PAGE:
YouTube Channel Pancake Manor a Success for Victoria Couple
By Michael D. Reid for the Vancouver Sun
From the moment you step into their sweet, modest home near Victoria’s Royal Jubilee Hospital, the irony hits you like a sucker punch. For a couple whose creative collaborations have become a sensation on the Internet — their YouTube music video channel Pancake Manor had 25 million views at last count — Billy Reid and Reb Stevenson live a surprisingly retro existence.
Despite being at the forefront of digitized children’s entertainment, neither owns a smartphone. Their sole phone — a wired black rotary model — sits on a living-room table.
This is where they create the magic for their online children’s series featuring puppets Zach, the orange character who could be related to Sesame Street’s Bert, and Reggie, his purple pal, as inquisitive as Big Bird but with a personality all his own.
“Hopefully, [Sesame Street] can deal with a little competition,” says Reid, whose characters take flight in a cardboard box, love pancakes and sing about shapes, ABCs, how to count and so on in a manner that parents can enjoy as much as their kids.
Pancake Manor has become so popular it’s now being released on DVD and CD, which can be purchased separately or as a package on their website.
“Teachers are now using YouTube as a teaching aid and iPads are becoming more commonplace. And we’re seeing a large number of our views coming from tablets.”
Reid and Stevenson, his conceptual collaborator who does most of the primary cinematography and occasionally plays “mama” in the videos, say they’ve been both surprised and moved by reaction from fans in places from Ireland to Istanbul. “It makes you want to weep,” Stevenson says, referring to a touching video posted in their website’s Superfan section by schoolchildren from Turkey singing and dancing to a Pancake Manor video their teacher plays. “It’s become so global.”
Before he moved home last year, the Victoria native, a self-taught musician at age 20 who credits his older sister with inspiring him to learn guitar, co-hosted CBC’s shorts program Exposure.
He made a name for himself during YouTube’s infancy, posting music and videos to his Very Tasteful channel before venturing into the musical puppets arena.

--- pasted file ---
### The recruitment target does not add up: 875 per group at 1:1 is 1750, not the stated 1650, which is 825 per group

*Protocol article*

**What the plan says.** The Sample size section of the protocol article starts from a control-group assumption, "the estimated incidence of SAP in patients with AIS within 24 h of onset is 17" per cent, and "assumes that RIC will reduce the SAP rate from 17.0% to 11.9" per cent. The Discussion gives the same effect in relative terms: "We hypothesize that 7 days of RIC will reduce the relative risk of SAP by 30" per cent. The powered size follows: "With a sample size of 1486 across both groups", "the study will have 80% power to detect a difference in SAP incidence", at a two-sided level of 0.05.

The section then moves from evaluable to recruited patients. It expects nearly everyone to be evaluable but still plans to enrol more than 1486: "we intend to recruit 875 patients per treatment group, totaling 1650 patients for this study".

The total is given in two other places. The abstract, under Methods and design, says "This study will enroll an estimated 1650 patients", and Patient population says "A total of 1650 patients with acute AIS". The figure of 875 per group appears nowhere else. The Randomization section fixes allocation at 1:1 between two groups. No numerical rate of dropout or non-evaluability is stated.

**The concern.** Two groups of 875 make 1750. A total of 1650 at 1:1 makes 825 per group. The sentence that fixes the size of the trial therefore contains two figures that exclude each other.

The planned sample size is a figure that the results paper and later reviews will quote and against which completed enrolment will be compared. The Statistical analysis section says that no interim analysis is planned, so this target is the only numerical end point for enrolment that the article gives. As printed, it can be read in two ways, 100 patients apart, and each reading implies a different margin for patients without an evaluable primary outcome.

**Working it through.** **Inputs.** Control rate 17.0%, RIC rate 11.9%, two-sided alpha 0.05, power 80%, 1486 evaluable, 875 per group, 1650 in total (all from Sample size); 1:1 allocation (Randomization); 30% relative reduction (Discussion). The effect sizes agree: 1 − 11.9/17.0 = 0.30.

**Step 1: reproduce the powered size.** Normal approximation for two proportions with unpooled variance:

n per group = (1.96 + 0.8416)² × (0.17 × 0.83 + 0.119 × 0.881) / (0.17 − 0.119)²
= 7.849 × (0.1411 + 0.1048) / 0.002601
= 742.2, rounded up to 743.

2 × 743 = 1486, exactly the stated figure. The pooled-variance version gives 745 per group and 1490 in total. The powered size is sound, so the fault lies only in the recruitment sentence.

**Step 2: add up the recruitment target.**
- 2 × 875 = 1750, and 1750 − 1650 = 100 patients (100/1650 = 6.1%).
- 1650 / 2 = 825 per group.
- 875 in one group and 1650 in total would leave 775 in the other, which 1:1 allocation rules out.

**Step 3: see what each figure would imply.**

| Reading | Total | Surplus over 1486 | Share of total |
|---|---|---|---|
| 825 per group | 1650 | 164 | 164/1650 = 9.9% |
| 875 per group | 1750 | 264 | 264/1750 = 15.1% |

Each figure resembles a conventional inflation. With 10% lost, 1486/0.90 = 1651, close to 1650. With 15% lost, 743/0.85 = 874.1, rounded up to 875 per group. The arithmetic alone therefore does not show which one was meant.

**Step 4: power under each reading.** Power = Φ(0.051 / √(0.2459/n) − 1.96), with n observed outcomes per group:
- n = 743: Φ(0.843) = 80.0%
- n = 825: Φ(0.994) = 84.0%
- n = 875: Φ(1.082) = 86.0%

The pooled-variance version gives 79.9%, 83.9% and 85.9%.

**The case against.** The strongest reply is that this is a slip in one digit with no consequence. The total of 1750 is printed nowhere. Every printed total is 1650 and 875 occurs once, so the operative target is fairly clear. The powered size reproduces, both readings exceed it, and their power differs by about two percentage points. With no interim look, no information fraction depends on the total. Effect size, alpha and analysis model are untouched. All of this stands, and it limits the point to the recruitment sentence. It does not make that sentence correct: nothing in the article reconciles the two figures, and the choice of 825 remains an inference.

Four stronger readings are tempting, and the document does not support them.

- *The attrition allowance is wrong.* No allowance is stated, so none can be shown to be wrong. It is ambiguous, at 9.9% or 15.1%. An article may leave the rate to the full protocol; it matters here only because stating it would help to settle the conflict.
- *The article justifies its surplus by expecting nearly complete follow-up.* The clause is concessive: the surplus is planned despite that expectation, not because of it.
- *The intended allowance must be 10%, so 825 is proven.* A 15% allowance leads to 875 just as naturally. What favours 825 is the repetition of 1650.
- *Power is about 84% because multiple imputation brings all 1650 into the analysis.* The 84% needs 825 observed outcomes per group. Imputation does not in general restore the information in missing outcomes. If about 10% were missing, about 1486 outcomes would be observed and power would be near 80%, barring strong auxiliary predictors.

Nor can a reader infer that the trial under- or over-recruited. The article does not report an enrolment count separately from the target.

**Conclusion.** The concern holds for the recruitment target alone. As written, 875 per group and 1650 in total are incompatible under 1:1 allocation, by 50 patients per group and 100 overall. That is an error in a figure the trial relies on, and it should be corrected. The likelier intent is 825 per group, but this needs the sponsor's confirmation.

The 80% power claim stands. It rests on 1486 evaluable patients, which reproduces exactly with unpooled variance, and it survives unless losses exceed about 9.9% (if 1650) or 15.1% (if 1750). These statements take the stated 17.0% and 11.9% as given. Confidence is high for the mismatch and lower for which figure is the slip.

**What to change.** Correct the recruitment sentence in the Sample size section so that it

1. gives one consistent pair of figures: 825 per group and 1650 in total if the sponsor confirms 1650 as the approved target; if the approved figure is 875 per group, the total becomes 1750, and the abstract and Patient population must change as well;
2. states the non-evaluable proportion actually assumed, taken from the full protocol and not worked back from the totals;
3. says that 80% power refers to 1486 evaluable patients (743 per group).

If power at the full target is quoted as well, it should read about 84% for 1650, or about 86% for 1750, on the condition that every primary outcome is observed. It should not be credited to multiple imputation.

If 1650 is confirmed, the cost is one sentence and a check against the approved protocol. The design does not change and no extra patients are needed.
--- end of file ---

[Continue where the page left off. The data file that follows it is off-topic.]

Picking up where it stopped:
An early adopter of YouTube, Reid began posting music and videos online after studying at Victoria’s now-defunct Canadian College of Film and Acting. He posted his early “silly songs and videos” on ZeD, CBC’s cross-platform creative showcase that Reid says was “way ahead of its time,” before gaining a profile on YouTube in the days it would feature individuals.
After Reid met his Parksville-raised partner through her brother, actor-musician Zach Stevenson, in 2008, a romantic and creative partnership was born.
A graduate of Carleton University’s journalism program, Stevenson was a photojournalist at the Ottawa Citizen, wrote a travel column for the Toronto Star and created video content for canada.com before fate intervened.
“You’ve got to do kids’ stuff,” she told him after they collaborated on an online advertisement for Pop Tarts.
When YouTube chose four of Reid’s videos to feature online in 2007, it marked the beginning of a beautiful relationship with Google’s video-hosting site, which selected Reid to produce Olympics-themed clips for a Live in London promotion.
“YouTube had suddenly become this hotbed of personalities and TV shows,” recalls Stevenson, 35, whose contributions are largely visual.
“You can do a lot with a little,” she says. “When SLR [single-lens reflex cameras] became video-capable, it changed my life.”
And you can do it locally, they insist.